Society

Former US Treasurer Rosario Marin channels "The power of Latinos"

In an interview with LABS, Marin spoke about challenges and opportunities for Latin America - and Latin Americans

“I’ve had the pleasure and privilege to fill positions that allowed me to see things not how they are, but rather how they could be.” With a powerful and inspirational speech, the Mexican-born Rosario Marin, former United States Treasurer, took the stage of the Latam Cross-Border Summit to talk about “The power of Latinos.”

In an interview with LABS during the event held from September 23-26 in Rio de Janeiro, Marin shed light on her early life and career, the challenges of being the first and only foreign-born to ever fill the position of US Treasurer and her thoughts on Latin America’s moment. 

“I have had the great fortune of being the first in many things,” she said, giving a glimpse of how her life and career could be summed up. “The first Latina, the first woman, the first immigrant, the first mom with a disabled child, the first of my family to graduate from the university.” Listed by Forbes in 2014 as one of the Most Powerful Women in Mexico, Marin served as the 41st Treasurer of the United States from 2001 to 2003, and, among other highlights of her career, she dedicated her life to educating young people on the importance of financial stability, as well as advocating for the mentally disabled.

At times speaking about her journey, and at others about her vision of Latin America’s potential – crossing lines between these two trains of thought every now and then – Marin’s talk was highly empowering. “There are no bigger obstacles than those one imposes on oneself.” Filling the position of Treasurer at the time of the terrorist attacks of 9/11, in 2001, she recalls that “Those were hard times. Life is going to put you in stormy situations. It has put me in many difficult situations – but at the end of the day, it’s your decision. Learn to breathe deeply, and to resist, to struggle, and move forward.” 

We are bigger than what is ahead of us.

Rosario Marin, former US Treasurer

As a Latin woman in such an important position, she highlighted the value of being brave and confident, especially in adverse situations. “There were people who tried to put me down, not to give me a chance – but I didn’t care. I think it is very important that we, as women, throw ourselves, and go for it. I was the first woman in a city where there have always been men, the first Latina to be secretary of the California State and Consumer Services Agency. Today I have no fear. I have everything I need to face the circumstances.”

Financial inclusion in Latin America

Regarding Latin America’s economy, Marin seemed quite positive about the region’s current moment and potential, emphasizing data such as those for e-commerce in Latam, which places the region as the global leader in terms of growth. “Argentina has 93% of its population with access to the internet, and Brazil has 75%. Although Asia has a higher GDP, Latin America is growing faster,” she stressed.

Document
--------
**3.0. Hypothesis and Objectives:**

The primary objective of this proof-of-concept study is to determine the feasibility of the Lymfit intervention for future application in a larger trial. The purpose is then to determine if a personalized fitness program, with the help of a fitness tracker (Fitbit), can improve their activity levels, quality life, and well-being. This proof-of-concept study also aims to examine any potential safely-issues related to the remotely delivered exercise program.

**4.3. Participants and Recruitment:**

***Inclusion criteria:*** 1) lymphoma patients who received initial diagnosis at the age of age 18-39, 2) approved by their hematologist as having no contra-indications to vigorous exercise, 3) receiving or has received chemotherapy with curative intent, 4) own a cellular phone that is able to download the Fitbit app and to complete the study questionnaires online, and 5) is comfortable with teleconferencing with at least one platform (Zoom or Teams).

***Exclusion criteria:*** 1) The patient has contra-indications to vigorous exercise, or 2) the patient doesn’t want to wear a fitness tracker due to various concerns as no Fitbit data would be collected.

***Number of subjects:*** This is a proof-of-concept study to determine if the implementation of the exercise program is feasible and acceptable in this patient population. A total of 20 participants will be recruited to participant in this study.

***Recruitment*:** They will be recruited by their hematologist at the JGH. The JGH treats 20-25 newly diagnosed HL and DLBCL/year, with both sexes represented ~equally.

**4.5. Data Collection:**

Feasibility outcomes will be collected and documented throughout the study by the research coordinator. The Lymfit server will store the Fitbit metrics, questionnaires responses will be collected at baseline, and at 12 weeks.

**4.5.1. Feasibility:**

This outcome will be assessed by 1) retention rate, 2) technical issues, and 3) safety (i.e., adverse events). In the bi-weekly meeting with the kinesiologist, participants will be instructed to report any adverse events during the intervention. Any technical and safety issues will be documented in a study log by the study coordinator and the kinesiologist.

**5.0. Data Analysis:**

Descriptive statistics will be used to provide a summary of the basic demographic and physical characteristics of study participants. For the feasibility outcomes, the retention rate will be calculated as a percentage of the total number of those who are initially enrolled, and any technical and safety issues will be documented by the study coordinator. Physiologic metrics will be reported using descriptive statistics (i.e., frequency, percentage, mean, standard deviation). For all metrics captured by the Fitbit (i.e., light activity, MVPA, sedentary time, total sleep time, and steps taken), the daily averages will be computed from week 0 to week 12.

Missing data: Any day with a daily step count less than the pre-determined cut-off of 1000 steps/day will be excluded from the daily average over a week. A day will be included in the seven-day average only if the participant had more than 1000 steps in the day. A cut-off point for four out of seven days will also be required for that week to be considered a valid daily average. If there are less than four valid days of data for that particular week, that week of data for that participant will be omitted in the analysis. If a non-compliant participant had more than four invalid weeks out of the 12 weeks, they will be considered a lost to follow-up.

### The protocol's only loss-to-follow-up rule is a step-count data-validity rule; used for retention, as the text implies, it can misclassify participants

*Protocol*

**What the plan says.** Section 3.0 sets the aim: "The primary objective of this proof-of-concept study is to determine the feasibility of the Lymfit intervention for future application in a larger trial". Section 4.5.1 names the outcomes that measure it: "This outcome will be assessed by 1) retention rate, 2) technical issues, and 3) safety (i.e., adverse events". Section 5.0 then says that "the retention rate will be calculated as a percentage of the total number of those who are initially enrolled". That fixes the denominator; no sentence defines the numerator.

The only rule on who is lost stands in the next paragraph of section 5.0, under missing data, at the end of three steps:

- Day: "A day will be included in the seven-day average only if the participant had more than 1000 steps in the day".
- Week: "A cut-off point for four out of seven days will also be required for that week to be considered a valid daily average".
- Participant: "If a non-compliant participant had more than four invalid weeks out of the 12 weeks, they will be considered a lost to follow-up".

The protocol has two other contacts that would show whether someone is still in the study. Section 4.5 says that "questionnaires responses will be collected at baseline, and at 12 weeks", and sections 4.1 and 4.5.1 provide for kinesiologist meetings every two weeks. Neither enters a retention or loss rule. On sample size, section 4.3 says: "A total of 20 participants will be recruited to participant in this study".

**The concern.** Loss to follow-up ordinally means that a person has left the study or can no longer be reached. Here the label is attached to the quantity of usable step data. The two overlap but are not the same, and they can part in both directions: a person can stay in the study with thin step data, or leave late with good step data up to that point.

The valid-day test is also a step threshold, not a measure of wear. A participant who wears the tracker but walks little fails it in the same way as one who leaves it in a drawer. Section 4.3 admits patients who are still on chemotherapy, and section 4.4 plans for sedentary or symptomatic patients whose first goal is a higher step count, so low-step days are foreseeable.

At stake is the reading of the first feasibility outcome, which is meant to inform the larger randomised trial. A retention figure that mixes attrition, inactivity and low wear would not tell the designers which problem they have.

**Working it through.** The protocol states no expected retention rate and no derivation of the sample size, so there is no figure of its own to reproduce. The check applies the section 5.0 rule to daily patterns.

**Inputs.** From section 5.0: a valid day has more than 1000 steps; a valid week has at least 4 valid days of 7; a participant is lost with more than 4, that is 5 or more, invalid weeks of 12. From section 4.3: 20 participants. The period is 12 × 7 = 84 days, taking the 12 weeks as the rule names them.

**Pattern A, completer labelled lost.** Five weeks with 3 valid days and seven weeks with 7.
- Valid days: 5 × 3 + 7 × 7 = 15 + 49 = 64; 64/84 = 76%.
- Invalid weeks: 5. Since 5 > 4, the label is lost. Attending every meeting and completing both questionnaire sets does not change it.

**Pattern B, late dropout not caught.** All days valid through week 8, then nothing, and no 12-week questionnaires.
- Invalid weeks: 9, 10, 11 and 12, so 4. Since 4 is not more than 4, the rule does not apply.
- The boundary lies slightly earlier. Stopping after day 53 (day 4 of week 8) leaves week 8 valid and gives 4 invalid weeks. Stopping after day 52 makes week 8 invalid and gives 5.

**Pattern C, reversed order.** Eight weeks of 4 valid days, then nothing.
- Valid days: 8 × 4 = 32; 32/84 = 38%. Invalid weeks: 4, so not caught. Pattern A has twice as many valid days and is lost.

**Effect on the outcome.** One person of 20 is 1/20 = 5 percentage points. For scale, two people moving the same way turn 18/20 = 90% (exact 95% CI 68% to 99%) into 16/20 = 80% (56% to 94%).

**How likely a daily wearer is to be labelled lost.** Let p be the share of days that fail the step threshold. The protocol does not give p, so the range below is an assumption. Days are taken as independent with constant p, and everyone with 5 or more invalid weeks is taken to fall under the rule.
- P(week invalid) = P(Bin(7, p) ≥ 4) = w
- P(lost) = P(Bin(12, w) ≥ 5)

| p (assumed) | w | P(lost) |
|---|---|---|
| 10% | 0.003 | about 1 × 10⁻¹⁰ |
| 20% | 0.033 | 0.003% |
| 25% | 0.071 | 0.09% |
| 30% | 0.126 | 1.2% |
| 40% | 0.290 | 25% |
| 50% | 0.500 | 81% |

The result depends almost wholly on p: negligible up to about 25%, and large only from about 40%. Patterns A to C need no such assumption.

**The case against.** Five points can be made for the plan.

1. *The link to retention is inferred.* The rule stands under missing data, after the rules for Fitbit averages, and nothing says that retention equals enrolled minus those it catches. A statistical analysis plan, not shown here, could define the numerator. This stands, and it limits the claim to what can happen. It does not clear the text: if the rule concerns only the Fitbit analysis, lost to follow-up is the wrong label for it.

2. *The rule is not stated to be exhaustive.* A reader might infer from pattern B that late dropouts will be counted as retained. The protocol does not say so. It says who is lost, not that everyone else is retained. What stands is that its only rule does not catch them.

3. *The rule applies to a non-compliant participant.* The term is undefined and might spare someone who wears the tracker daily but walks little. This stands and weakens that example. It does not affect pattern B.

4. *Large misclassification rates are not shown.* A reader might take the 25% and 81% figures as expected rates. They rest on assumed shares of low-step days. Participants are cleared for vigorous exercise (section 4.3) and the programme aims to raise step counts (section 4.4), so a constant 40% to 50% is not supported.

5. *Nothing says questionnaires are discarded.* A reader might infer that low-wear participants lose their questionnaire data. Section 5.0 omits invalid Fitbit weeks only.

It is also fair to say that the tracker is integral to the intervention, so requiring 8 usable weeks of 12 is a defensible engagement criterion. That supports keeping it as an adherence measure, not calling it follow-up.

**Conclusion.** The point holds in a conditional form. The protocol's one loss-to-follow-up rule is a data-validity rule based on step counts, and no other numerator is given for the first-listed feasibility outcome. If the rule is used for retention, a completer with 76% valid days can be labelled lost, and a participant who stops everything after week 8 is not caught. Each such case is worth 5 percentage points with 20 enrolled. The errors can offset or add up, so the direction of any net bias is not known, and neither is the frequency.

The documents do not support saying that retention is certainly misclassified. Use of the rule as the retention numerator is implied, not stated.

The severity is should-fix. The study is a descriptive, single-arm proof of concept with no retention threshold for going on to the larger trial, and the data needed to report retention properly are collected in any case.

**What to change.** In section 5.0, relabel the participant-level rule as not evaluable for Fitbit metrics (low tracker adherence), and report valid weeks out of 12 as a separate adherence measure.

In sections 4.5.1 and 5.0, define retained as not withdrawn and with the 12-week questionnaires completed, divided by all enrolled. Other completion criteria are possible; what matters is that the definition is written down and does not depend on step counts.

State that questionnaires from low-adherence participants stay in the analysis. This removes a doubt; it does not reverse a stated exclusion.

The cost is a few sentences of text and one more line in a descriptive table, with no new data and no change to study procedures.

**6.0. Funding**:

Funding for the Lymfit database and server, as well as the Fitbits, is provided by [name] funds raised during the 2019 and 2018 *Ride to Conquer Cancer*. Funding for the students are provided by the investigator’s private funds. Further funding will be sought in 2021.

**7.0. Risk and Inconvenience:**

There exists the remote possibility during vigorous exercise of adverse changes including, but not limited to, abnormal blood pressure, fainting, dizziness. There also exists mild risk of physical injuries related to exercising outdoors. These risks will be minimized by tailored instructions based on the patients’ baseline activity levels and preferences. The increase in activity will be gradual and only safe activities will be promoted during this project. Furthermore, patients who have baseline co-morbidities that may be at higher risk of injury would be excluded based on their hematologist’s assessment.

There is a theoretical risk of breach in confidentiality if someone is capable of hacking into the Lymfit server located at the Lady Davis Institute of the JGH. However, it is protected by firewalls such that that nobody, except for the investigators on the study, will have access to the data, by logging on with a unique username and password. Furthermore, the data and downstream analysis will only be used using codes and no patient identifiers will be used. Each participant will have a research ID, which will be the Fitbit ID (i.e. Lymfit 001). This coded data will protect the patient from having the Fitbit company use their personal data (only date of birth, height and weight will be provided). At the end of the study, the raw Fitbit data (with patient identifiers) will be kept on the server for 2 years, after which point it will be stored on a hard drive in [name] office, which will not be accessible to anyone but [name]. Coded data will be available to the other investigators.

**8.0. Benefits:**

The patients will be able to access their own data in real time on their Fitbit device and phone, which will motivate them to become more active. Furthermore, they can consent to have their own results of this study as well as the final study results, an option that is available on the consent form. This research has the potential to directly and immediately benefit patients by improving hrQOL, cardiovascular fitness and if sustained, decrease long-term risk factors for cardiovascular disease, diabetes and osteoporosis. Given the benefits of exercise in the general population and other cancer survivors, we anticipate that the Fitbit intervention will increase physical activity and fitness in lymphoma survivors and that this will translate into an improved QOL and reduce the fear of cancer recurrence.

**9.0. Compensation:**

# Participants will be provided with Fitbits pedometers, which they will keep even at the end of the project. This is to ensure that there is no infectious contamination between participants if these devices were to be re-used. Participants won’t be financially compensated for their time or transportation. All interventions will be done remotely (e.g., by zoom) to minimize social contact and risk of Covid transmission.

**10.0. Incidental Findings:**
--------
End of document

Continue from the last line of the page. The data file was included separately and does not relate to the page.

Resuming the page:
I would say that Latin America is open for business.

Rosario Marin, former US Treasurer

But not all is without its challenges: although the number of internet users is growing, access to digital platforms is still a problem, according to her. It is this particular scenario, however, that is creating room for change – and for growth. The key? Technology. 

“There are great things that technology is making easier. It has facilitated the world for everyone. An online transaction, for example, it is so fast for you, as it is for me; it doesn’t matter if you are rich or poor, the transaction will take the same time. Technology does not discriminate.”

For her, the moment that Latin America is experiencing, with the power of digital transformation and a rising wave of new solutions coming from the digital economy is a milestone – and is acting as an equalizer for society, giving access for people in the most distant places.

When the word access came up in the conversation, Marin highlighted the importance of Latin America’s current context in terms of financial inclusion. “The financial services industry is dragging more attention than any other industry in Latin America,” she pointed out. Currently, Latam still has a large number of unbanked population – and the surge of fintechs and new solutions are taking the region by storm. 

READ MORE: Mastercard, Visa, and the “invisible payments” trend during the Latam Cross-Border Summit

Marin’s perspective on the financial sector of Latin America has very much to do with her perception of the bond between challenges and opportunities. “Where there are some people that see problems, others see opportunities. And with these opportunities comes great challenges.”

Coming from a poor family in Mexico and arriving in the US to years later become the first and only Latin woman to fill the position of Treasurer, Rosario Marin had chapters and chapters of experience to talk about challenges. “If my son had not been born with a disability, if I had not lost a baby, I would not have gotten here. Things happen as they should be – sometimes life will give you very expensive lessons, and we have to learn from them. After all, at the end of the day, it’s your decision.”

Marin presented her inspiring session in the Latam Cross-Border Summit, a payments-focused event powered by the Brazilian fintech EBANX and held in Rio de Janeiro, Brazil. With more than 200 attendees, among companies and specialized entities such as AMI, Visa, Mastercard, DHGate, and Amazon; the event took place from September 23rd to the 26th.